A look at the 6 Oddest Taxes in the United States

Throughout man’s time on Earth, there have been numerous quotes that reflect the state of death and taxes. Wise men have always said these are to be the only permanent aspects of life, which is rather morose.

One quote that comes to mind is Benjamin Franklin’s, who said, “In this world nothing can be said to be certain, except death and taxes.” Another important quote is by Albert Einstein, who also pontificated, “The hardest thing in the world to understand is the income tax.”

To generate revenue, governments, whether it is in the United States, Canada, United Kingdom, China or Australia, impose taxes that are perplexing, questionable and/or weird. Many news outlets over the past number of decades have always listed the weirdest taxes in the United States. This article is no different.

Here are the top six wackiest American taxes that are still in the books today (in no particular order):

Maryland – Flush tax

How often do you flush your toilet? If it’s yellow do you let it mellow? Or if it’s brown do you flush it down? Maryland homeowners and businesses are taxed $2.50 per month for producing wastewater. These individuals are charged the monthly fee to their sewer bills of residents using a treatment system and an annual fee of $30 to homeowners with their own septic systems.

Chicago – Fountain soda tax

Soda is a great companion to the nation’s fast food delights. Sometimes customers use the fountain for soda or they purchase a bottle. Next time a consumer has to make an important decision because of two taxes. If a Chicagoan buys a fountain soda drink then a sales tax of nine percent will be charged. If a Chicagoan buys the exact same drink in a bottle or a can, a sales tax of only three percent will be added.

Alabama – Playing cards tax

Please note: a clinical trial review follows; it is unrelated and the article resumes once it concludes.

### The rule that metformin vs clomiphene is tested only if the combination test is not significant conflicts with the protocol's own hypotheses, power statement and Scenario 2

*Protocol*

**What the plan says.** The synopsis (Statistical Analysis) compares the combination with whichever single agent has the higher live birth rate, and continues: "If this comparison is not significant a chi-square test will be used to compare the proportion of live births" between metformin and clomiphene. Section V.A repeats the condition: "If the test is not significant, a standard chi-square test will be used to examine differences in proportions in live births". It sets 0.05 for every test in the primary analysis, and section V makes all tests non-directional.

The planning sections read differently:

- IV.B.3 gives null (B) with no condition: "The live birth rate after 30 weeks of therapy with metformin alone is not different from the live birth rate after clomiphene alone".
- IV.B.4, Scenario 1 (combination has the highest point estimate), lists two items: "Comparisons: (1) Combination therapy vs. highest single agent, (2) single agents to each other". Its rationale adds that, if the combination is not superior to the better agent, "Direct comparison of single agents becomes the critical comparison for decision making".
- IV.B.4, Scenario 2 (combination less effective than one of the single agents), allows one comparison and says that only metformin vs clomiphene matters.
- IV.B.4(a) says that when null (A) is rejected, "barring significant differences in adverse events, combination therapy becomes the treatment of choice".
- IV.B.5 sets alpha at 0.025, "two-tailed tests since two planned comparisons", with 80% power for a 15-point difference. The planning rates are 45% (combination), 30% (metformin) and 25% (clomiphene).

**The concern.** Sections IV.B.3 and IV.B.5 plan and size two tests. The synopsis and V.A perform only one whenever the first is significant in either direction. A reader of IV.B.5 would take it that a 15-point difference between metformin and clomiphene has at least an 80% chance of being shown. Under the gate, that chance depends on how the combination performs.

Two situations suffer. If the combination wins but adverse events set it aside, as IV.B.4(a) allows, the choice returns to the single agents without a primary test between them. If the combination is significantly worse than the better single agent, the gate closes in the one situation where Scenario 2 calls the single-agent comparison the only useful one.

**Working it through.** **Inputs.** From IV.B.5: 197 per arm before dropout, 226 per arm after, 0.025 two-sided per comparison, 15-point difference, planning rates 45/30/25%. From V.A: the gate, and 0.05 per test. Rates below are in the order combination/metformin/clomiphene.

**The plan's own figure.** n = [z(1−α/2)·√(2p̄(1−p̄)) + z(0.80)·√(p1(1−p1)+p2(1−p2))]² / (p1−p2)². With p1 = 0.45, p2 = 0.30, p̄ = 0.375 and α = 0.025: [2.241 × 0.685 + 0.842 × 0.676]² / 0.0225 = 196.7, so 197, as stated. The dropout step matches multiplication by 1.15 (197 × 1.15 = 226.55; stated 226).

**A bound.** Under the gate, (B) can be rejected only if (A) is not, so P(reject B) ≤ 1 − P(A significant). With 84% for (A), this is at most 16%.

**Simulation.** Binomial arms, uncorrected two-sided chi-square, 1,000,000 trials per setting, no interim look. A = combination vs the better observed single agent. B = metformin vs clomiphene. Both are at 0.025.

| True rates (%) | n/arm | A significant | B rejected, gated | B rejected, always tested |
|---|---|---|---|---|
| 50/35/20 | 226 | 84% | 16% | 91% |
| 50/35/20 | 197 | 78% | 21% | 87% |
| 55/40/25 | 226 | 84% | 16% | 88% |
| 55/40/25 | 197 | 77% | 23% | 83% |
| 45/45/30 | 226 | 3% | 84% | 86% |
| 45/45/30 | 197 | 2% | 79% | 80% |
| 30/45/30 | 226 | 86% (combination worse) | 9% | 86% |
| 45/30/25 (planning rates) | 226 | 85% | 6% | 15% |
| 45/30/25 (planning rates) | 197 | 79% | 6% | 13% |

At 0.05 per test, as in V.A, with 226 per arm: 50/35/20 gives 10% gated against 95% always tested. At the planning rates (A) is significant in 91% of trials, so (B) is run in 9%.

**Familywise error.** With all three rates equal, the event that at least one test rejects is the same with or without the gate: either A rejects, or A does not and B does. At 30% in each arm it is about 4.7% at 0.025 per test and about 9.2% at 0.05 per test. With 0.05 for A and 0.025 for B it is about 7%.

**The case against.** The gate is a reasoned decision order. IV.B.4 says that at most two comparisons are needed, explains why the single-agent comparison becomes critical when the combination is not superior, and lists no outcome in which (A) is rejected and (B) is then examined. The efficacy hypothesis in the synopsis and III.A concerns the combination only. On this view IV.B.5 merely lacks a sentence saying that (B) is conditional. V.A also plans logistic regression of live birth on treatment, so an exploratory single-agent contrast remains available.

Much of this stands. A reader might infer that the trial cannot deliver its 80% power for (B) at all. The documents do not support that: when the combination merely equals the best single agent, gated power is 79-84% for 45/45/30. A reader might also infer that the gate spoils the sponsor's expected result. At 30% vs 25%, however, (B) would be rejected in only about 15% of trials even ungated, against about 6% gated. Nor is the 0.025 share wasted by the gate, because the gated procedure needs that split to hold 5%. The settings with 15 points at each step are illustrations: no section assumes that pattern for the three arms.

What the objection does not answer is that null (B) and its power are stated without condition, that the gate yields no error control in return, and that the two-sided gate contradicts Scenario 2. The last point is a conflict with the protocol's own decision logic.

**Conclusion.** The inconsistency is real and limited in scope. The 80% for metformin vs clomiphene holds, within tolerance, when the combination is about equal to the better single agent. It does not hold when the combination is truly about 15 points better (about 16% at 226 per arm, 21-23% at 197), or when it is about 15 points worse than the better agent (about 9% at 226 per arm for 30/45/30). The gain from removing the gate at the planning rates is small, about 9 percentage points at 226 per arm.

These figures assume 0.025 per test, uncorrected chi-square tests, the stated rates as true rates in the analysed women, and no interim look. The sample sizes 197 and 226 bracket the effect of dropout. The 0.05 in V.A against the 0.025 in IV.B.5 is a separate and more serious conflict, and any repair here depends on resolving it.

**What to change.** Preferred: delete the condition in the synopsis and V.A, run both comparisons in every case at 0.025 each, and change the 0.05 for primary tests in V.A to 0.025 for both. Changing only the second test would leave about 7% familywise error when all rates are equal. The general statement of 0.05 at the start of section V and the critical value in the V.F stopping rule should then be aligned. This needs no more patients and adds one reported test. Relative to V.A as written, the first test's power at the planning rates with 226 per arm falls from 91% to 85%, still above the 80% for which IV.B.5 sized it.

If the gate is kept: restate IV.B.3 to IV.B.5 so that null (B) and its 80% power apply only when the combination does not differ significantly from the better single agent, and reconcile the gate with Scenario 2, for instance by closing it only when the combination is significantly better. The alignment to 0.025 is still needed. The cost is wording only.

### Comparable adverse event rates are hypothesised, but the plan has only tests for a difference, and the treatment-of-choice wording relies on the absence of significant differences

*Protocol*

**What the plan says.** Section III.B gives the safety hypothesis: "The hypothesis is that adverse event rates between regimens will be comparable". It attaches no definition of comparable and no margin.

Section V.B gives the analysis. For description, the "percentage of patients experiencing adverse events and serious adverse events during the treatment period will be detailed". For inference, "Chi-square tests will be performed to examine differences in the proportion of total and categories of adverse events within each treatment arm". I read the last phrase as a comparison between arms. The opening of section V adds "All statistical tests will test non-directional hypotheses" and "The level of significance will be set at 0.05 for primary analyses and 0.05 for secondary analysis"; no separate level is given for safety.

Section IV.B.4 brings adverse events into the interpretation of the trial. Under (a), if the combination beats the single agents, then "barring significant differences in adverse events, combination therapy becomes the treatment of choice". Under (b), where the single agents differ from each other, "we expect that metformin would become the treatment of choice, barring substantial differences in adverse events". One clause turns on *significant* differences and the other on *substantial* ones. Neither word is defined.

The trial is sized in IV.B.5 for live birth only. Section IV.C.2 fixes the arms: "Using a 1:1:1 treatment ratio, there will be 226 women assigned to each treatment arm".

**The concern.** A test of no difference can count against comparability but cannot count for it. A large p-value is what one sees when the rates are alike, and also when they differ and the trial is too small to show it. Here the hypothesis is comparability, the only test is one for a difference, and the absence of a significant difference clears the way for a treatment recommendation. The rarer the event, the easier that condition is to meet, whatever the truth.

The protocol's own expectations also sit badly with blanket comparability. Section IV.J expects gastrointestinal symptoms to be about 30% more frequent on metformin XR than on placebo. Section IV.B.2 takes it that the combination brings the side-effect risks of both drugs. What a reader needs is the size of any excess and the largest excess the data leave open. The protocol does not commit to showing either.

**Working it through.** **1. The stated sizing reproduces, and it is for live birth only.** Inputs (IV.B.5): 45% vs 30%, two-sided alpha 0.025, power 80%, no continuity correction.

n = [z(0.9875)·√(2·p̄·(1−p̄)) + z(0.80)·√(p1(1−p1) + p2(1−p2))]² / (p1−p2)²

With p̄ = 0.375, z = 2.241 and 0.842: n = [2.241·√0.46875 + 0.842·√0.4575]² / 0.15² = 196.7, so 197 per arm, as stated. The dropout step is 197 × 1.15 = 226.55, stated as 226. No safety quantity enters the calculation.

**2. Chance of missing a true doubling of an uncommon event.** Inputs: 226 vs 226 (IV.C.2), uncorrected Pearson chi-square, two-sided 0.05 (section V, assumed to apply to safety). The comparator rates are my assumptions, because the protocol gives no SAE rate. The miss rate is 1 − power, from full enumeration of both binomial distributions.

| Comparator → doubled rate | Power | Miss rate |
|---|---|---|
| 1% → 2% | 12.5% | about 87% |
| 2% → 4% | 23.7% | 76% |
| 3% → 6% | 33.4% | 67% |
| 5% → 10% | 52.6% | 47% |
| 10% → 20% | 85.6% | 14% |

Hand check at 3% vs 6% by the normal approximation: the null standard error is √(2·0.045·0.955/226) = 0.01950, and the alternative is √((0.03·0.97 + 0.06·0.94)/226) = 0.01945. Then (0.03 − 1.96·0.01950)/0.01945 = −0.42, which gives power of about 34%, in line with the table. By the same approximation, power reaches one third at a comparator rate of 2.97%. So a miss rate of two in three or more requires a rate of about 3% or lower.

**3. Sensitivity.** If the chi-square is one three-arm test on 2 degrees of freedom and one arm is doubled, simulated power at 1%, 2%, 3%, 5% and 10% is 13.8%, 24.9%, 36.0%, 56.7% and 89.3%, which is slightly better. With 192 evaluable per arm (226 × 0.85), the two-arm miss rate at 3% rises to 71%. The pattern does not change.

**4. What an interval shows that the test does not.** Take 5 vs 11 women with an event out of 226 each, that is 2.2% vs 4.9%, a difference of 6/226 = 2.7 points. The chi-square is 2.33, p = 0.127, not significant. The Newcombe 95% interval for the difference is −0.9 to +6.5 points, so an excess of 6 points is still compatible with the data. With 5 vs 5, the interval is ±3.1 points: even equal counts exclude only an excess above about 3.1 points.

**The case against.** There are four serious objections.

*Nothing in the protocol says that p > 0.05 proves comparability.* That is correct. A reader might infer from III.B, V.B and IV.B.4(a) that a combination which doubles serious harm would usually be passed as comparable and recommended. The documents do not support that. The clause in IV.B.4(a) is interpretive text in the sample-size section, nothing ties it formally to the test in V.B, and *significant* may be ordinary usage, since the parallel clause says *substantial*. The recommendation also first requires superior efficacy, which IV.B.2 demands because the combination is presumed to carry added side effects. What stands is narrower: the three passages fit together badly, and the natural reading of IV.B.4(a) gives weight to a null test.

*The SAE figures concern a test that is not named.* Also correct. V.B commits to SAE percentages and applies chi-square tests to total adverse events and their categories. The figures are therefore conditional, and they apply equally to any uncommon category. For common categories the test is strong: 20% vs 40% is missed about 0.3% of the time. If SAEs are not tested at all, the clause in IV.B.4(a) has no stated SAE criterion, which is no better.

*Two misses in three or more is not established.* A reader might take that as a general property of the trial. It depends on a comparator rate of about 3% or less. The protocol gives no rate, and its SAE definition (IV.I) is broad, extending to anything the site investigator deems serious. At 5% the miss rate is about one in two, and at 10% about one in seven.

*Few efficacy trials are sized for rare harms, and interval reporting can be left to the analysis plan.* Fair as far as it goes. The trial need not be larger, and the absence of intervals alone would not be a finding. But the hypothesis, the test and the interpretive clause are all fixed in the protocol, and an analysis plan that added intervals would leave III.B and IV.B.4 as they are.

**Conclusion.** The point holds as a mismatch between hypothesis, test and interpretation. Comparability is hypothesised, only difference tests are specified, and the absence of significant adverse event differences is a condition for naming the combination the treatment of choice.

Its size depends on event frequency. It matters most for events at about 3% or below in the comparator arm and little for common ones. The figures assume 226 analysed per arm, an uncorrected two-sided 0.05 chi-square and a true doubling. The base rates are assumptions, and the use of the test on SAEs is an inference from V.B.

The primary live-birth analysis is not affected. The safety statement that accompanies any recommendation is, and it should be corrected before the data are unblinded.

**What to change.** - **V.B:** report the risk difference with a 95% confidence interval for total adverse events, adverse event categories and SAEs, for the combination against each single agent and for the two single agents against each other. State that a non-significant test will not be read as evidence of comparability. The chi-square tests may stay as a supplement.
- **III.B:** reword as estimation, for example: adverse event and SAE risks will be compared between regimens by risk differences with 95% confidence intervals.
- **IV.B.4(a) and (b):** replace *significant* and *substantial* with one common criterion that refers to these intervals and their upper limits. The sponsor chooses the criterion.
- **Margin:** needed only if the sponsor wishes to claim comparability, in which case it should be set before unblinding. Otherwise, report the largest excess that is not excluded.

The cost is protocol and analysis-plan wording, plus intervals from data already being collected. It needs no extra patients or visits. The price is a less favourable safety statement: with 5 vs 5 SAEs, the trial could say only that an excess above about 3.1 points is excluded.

For avid card players, a sales tax of 10 cents is added to the purchase of a pack of cards. Unfortunately for the seller of the deck, he or she must pay $1 and an additional $3 for a license.

New York – Bagel tax (unchanged)

New York is famous for its endless selection of bagels. Who doesn’t love a bagel with cream cheese and smoked salmon? Wait, there’s an eight-cent charge to bagels that are altered, such as sliced or schmeared, but not to whole bagels.

California – Vending machine fruit tax

With the budget out of control and the state of California on the verge of insolvency and bankruptcy, one would think that it would impose numerous taxes. Well, that person is correct.  Although fresh fruit is exempted from any taxes, a 33 percent tax is charged to fresh fruit that is purchased from a vending machine.

Tennessee – Illegal drug tax

In 2005, the state of Tennessee passed a bill that would be dubbed as the “Crack Tax.” The tax is applied to illicit drugs, such as cocaine, heroin and marijuana. The tax is levied per gram for each drug: $200 for crack cocaine and meth, $3.50 for marijuana and $50 for cocaine. The dealers are permitted to pay the tax anonymously at the state revenue office.